# X or O? Playing w/ Multi-Dimensional Arrays…

Last week I had the opportunity to work with someone to improve some code I had written. The resulting code incorporated two-dimensional arrays. In the past, I have struggled with multi-dimensional arrays since I haven’t used them much, so I found it to be a very great learning experience. It also inspired me to continue practicing, which is why I am writing a basic tutorial on how to use multi-dimensional arrays in javascript to check for a winner in a simple game of tic-tac-toe.

First, let’s picture a tic-tac-toe board:

In tic-tac-toe, there are eight potential winning combinations of getting 3 boxes in a row with your marker (traditionally an X or O) by playing across, down, or diagonally.

So the winning combinations are:

`123456789147258369159357`

We can think of each of these as it’s own array:

`[1, 2, 3][4 ,5, 6][7, 8, 9][1, 4, 7][2, 5, 8][3, 6, 9][1, 5, 9][3, 5, 7]`

Multi-dimensional arrays are nested arrays. So we can store (& nest) these winning combinations in one large array that we can later loop thru when we check to see if there is a winner:

`largeArray = [             [1, 2, 3],             [4 ,5, 6],             [7, 8, 9],             [1, 4, 7],             [2, 5, 8],             [3, 6, 9],             [1, 5, 9],             [3, 5, 7]             ]`

So what’s the difference between getting an element from a one-dimensional array vs. a 2-dimensional array?

Well, with a one-dimensional array, you get the element by its index which is simple like this:

`array[i]`

With a two-dimensional array, you also get the element by its index, but you have multiple arrays to look at so you’ll be looking at multiple indexes as well. A two-dimensional array looks like this:

`largeArray[i][j]`

Let’s break this down…

The largeArray[i] portion is the outermost array (in our case, largeArray). The [j] portion of largeArray[i][j] is the index of the inner (nested) array inside largeArray.

Let’s say i = 0 and j=0 since we want to loop thru the arrays from the beginning. So our array would look like:

`largeArray[0][0];`

The 0 index of largeArray is the first element (which in this case is another array of [1, 2, 3]). Great. The second part is also looking at the 0 index but inside the nested array (not the outer largeArray). So inside [1, 2, 3]. The first element (index [0]) is “1”.

So largeArray[0][0] = “1”!

Remember! Arrays use zero-based indexing which is why 0 means it’s the first element in that array.

Let’s look at another example. What would largeArray[3][2] be?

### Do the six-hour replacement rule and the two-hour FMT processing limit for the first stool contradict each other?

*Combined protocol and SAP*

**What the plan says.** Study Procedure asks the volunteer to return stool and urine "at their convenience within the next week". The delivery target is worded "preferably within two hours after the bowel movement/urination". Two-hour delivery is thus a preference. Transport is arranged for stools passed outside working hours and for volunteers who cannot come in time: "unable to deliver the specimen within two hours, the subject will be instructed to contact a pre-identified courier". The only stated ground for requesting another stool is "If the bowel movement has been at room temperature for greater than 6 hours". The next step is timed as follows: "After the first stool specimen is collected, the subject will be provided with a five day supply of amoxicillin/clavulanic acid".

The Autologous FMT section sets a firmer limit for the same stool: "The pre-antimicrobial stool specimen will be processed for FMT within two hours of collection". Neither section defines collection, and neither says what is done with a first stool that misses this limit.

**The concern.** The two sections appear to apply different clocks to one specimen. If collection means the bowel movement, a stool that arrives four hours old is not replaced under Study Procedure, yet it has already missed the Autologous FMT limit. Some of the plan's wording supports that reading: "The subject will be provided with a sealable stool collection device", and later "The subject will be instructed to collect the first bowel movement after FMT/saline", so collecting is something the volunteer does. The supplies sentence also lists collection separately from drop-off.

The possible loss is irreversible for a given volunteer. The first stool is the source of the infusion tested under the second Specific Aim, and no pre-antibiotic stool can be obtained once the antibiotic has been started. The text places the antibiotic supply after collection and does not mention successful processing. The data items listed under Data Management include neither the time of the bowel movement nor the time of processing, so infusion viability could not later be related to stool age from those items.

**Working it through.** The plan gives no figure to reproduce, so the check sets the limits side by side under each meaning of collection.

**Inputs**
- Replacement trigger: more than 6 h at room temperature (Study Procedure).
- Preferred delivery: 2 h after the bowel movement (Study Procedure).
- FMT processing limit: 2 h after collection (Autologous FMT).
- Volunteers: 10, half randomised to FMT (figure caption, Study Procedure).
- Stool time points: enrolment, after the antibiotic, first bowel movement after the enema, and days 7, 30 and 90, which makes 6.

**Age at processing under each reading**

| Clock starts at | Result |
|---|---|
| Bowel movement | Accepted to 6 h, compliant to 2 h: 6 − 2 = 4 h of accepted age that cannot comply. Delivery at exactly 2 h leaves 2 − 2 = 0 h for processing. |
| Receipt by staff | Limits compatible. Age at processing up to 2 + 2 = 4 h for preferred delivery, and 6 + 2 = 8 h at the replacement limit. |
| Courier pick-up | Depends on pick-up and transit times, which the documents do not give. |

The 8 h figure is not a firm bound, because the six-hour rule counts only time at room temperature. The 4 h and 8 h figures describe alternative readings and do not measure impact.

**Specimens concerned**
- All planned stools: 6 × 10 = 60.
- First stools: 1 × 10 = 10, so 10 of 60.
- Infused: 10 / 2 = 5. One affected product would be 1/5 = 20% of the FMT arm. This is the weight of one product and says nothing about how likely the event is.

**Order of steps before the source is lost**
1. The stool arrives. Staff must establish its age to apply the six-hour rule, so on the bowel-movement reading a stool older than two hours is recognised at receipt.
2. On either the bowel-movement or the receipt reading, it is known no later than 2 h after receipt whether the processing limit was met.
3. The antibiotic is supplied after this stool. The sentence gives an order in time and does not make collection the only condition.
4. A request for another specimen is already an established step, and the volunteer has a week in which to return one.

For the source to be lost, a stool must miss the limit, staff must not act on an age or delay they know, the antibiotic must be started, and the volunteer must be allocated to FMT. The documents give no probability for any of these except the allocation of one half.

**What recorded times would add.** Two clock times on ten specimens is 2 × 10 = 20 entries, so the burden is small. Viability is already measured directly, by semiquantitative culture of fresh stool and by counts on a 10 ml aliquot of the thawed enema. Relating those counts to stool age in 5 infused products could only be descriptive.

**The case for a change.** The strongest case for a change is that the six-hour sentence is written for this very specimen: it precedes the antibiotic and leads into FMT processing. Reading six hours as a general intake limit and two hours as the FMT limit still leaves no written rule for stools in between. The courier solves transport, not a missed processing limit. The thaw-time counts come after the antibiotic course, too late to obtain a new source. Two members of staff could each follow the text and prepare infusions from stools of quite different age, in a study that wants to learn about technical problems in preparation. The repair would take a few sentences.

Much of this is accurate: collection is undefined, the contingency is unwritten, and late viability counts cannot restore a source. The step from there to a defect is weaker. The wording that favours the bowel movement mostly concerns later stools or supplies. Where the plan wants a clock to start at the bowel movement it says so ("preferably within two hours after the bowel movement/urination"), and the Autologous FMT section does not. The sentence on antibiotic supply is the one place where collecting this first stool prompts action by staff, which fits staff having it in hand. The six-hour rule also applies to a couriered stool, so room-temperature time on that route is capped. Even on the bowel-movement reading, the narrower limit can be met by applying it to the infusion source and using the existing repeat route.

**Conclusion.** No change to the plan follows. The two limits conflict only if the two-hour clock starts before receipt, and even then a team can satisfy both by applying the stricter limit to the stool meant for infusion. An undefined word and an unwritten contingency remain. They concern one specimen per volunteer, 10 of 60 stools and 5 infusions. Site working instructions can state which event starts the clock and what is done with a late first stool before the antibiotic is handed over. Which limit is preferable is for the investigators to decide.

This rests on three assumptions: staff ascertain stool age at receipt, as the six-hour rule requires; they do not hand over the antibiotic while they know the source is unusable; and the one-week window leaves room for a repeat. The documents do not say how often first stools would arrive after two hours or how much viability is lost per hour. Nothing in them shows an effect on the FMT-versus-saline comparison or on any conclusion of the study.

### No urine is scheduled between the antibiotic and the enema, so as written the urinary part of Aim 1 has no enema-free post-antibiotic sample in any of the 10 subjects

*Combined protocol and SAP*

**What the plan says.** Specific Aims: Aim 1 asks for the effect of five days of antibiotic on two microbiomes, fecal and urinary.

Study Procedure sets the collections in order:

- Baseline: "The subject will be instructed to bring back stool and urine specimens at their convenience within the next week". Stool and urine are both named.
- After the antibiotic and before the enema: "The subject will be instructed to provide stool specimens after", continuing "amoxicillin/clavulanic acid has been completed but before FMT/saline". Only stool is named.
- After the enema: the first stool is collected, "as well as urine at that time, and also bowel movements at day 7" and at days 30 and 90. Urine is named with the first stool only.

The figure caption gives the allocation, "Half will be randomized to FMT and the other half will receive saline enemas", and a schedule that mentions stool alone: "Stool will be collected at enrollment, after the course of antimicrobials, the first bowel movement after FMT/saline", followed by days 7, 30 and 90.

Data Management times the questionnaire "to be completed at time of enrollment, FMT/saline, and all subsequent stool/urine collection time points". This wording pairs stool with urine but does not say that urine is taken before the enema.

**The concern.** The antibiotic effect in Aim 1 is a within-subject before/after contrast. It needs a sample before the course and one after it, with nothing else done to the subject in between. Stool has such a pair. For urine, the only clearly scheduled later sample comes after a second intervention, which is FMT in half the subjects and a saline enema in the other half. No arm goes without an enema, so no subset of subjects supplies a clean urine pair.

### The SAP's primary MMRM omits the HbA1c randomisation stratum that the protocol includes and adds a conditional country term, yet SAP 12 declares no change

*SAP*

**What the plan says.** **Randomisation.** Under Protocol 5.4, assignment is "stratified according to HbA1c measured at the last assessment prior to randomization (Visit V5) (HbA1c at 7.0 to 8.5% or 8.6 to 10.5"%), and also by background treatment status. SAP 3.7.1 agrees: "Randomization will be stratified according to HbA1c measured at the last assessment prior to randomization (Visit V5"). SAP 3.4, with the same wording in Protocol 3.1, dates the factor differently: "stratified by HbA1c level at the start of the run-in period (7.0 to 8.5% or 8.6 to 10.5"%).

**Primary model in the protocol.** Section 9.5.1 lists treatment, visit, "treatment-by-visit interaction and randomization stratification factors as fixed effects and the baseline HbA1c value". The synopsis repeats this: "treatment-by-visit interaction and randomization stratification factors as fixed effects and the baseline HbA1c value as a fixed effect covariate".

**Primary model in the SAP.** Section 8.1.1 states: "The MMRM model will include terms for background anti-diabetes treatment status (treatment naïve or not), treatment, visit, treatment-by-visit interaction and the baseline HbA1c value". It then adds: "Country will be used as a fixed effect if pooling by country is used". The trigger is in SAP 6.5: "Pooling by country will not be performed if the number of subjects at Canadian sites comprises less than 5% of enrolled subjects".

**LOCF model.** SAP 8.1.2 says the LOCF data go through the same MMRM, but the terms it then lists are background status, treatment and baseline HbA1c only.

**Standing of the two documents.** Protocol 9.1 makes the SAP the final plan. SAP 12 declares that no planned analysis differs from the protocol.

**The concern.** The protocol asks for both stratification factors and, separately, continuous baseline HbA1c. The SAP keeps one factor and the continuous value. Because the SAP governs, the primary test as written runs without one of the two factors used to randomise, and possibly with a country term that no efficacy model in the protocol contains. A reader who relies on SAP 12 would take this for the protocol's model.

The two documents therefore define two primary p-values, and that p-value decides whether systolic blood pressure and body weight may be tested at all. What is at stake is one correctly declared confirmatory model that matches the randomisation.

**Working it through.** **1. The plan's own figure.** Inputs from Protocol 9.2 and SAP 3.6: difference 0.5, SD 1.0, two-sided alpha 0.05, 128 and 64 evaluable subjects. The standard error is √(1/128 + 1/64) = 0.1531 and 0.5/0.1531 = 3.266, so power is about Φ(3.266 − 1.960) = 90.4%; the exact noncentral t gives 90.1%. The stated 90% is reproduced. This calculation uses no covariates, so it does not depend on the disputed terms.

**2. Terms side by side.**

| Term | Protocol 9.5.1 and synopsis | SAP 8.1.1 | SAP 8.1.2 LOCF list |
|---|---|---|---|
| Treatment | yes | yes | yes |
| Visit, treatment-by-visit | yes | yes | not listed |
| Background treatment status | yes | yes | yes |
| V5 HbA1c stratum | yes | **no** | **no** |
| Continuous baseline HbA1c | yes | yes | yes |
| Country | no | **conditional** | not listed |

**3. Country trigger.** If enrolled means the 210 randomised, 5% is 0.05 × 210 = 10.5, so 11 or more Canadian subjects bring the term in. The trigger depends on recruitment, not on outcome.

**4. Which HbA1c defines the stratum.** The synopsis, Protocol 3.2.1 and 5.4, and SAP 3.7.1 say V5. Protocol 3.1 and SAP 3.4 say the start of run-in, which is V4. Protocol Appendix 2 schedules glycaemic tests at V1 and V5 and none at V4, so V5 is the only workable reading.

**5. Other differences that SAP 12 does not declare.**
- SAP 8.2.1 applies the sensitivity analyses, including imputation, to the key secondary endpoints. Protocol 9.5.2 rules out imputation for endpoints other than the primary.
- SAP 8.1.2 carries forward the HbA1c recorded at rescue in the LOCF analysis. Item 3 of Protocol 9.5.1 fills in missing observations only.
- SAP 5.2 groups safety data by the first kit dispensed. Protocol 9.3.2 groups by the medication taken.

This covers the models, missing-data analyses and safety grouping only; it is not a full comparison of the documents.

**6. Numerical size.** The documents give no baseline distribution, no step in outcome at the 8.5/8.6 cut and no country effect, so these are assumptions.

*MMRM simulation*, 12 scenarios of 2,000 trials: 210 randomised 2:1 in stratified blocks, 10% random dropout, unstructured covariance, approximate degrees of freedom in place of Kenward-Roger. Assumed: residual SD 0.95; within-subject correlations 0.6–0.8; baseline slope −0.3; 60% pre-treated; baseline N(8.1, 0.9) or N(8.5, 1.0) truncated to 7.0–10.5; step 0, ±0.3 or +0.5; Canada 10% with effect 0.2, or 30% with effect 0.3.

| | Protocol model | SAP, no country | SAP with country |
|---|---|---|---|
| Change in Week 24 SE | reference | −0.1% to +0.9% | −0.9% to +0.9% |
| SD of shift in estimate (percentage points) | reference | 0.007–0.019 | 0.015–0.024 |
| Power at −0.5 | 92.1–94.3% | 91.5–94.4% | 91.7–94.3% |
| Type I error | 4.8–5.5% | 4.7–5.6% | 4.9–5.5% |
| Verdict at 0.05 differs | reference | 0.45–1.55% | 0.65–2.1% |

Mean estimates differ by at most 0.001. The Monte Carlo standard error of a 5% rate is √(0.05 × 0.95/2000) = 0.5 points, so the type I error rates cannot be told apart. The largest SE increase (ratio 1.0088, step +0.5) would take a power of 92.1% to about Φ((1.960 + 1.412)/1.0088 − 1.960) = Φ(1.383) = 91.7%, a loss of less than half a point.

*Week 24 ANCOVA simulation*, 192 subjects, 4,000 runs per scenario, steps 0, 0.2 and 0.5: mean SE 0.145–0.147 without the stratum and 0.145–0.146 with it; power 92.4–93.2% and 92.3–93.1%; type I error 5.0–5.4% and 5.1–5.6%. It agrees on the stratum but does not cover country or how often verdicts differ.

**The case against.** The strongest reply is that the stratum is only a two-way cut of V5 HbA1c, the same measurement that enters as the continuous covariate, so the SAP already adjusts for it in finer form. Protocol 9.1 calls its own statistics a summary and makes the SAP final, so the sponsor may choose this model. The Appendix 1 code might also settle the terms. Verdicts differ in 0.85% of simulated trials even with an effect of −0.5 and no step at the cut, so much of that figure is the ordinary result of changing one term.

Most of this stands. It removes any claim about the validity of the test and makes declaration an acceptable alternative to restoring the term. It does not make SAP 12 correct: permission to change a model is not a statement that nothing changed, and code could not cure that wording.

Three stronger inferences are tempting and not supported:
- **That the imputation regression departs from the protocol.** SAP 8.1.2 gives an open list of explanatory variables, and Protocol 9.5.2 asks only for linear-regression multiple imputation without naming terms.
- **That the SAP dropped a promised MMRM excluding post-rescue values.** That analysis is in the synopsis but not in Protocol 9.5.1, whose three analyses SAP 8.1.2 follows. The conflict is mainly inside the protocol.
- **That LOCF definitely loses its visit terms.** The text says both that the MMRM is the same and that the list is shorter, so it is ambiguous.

Break it down: first, largeArray[3] is an array of [1, 4, 7].

Next, what is the element at index[2] in that array?

That’s right, it’s 7!

`largeArray[3][2] = 7`

Now that we know how multi-dimensional arrays work, let’s find out how we can use them to find a winner for our tic-tac-toe game.

I’m not going to write out the code for the whole game since that’s not the point of this article. But assume when a player chooses to place their marker in a box, the box become either an “X” or “O” (depending on who’s turn it is). If there isn’t a marker on a box yet, the box is empty/blank.

After a player has taken their turn and placed their marker, the checkForWinner function is ran:

`checkForWinner() {`
`   for (var i = 0; i <largeArray.length; i++) {`
`      x = largeArray[i][0];      y = largeArray[i][1];      z = largeArray[i][2];`
`      if (box[x].marker == box[y].marker) {         if (box[y].marker == box[z].marker) {            if (box[x].marker != blank) {               winner = box[x].marker;            }         }      }   }   return winner;}`

OK what’s going on here? Let’s break it up:

We loop thru our 2-dimensional array looking at every winning combination one at a time.

In the if statements, we are first checking to see if the marker in the 1st box (largeArray[i][0]) is the same as the marker in the 2nd box (largeArray[i][1]). If it’s the same, it’ll then check to see if the marker in the 1st box is the same as the marker in the 3rd box (largeArray[i][2]). If it is, it means all three boxes from one of the winning combinations in our largeArray array are the same so there must be a winner right?! Not exactly…

We need to make sure the boxes aren’t empty since it’s possible to have 3 blank boxes in a row. So before we declare a winner, we’ll check if the 1st box is blank or not. If it’s not, it means the two other boxes aren’t either (since they are all the same, remember?). So if it’s not blank and there is in fact a marker in it, we have three boxes in a winning combination in a row with the same marker.

Winner, winner chicken dinner!

The winner is player who placed their marker last (the player who’s turn it currently is when the checkForWinner function was ran after they placed their marker).

Otherwise, if there is no winner, the game continues for another turn.